The following section gives a brief overview of indoor location systems. The proposed system is described in Section 3. Section 4 presents the materials and parameters of experiments. The experimental results obtained for the privacy-oriented configuration and the centralized configuration are analyzed in Sections 5 and 6. Limitations and future work are discussed in Section 7. The last section concludes the paper.

2 Indoor location systems

The most popular location system is the global positioning system (GPS), which has good performance outdoors but fails indoors. To overcome the GPS limits, other systems have been developed for indoor localization. These systems can be classified according to several aspects.

Conceptually, they can be categorized into centralized systems and privacy-oriented systems. In the centralized systems [2], a central service gathers the location information of the target and employs it to estimate the position. In such a system, target privacy can be violated since the location information is recorded without explicit permission. Privacy-oriented systems preserve user privacy. Therefore, they must have two properties [2]. The first is that the target does not need to inform external devices about its presence. The second is that the devices are not responsible for collecting location data or calculating the target position. Therefore, the target estimates its position by itself.

Location systems can be polled, meaning that the transmitters are told when to emit their messages [2]. The Dolphin system [2] is an example of a polled, centralized system and a privacy-oriented system. Similarly to the GPS, the Dolphin system deploys the direct sequence CDMA method to obtain simultaneous distance measurements and employs multilateration to estimate position. The system deploys ultrasound signals and has accuracy of 2.2 cm at the 95% confidence level for 93% of valid readings in the polled and centralized mode and has accuracy of 4.9 cm for 67% of returned readings in the synchronous privacy-oriented mode.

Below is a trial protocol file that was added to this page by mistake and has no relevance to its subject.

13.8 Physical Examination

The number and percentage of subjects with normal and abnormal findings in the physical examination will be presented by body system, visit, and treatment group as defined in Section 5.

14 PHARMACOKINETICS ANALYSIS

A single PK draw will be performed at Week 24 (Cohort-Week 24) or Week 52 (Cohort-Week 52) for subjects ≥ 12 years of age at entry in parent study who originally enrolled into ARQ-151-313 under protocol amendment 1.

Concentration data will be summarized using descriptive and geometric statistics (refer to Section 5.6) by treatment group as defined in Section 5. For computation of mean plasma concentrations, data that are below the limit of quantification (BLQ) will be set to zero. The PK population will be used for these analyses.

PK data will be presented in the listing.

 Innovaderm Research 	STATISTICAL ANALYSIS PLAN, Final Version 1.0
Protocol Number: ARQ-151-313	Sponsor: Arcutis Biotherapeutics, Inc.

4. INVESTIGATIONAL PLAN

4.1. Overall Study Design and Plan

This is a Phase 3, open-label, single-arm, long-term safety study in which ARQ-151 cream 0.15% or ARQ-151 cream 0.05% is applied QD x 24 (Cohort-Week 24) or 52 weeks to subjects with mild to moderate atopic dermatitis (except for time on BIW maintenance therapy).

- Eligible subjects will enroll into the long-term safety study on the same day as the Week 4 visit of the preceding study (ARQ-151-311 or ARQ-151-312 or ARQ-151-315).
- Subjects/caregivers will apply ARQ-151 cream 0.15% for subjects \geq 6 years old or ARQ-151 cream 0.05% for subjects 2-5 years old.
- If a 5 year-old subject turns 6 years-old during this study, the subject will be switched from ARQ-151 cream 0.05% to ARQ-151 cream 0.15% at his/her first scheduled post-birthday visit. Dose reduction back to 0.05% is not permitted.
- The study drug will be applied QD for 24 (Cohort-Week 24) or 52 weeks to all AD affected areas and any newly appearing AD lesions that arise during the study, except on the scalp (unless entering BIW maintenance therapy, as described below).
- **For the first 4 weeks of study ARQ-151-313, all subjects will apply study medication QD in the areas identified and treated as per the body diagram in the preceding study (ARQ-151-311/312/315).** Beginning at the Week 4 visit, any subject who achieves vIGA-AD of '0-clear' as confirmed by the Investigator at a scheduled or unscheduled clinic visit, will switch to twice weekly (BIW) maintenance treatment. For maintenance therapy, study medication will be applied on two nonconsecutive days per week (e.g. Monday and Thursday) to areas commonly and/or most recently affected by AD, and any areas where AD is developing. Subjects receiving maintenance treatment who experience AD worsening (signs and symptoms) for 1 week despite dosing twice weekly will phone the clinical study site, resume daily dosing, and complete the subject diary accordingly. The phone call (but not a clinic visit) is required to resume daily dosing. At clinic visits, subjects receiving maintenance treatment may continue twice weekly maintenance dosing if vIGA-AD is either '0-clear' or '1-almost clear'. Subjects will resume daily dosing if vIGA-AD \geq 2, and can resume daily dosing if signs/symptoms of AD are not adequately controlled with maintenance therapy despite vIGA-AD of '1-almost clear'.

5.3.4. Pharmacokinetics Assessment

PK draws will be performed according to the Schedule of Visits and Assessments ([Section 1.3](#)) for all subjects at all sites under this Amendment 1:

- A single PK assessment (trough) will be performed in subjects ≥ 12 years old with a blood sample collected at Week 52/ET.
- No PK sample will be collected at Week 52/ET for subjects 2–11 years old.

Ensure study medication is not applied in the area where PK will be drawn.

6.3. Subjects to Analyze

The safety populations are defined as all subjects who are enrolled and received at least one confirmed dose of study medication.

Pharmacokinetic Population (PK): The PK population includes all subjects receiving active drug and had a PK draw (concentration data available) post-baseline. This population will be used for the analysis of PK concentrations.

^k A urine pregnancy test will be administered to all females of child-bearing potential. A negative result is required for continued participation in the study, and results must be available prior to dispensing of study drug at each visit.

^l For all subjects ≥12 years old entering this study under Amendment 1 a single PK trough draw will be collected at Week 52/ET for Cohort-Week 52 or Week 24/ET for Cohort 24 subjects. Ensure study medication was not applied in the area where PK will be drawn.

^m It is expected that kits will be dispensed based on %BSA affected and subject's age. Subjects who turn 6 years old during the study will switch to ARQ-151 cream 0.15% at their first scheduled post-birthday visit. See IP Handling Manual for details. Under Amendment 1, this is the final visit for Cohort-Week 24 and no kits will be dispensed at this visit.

According to the type of emitted signal, indoor location systems can be classified into infrared (IR) positioning systems, radiofrequency (RF) systems, and acoustic systems.

2.1 IR systems

IR positioning systems require line of sight between transmitters and receivers and provide precise positioning estimations. They have a simple architecture and therefore do not need much time for installation and maintenance. Nevertheless, they suffer from the sensitivity of IR signals to interference from fluorescent light and sunlight [3]. This problem can be resolved using optical and electronic filters [4] and implementing a noise canceling algorithm at the receivers [3]. However, this raises the system cost.

An active badge system is an example of an IR-based location system. The system comprises an active badge, sensors, and a central server. The active badge attached to a person emits a unique IR signal every 15 s [5]. Once the emitted signal is detected, the location information is forwarded to the central server to locate the active badge.

2.2 RF systems

RF positioning systems have a large coverage area because radio waves can pass through walls. The systems mainly use triangulation and fingerprinting techniques for localization and have the advantage of employing existing RF infrastructure. In [6], the complex channel impulse response (CIR) was collected using a channel sounder. The time impulse response is obtained by applying the inverse fast Fourier transform (IFFT). Seven parameters are then extracted from each CIR to form a signature, and an artificial neural network is trained to estimate the target position in underground areas. The system provides good localization accuracy. However, the deployed devices are costly and heavy. In [7], the system is designed for users of wideband orthogonal frequency division multiplexing technologies. The CIR is approximated by performing an IFFT on the receiver’s channel estimation. The amplitudes of the approximate CIR vector (ACIR) define the signature, and the target position is estimated through nonparametric kernel regression. The system offers better localization accuracy than other fingerprint-based methods, such as methods employing the received signal strength fingerprint with kernel distance [8] and the decimal-scale ACIR fingerprint with general regression neural networks generalized from [9]. However, the fingerprint dimension per access point is fixed to 128 elements, which may be time-consuming.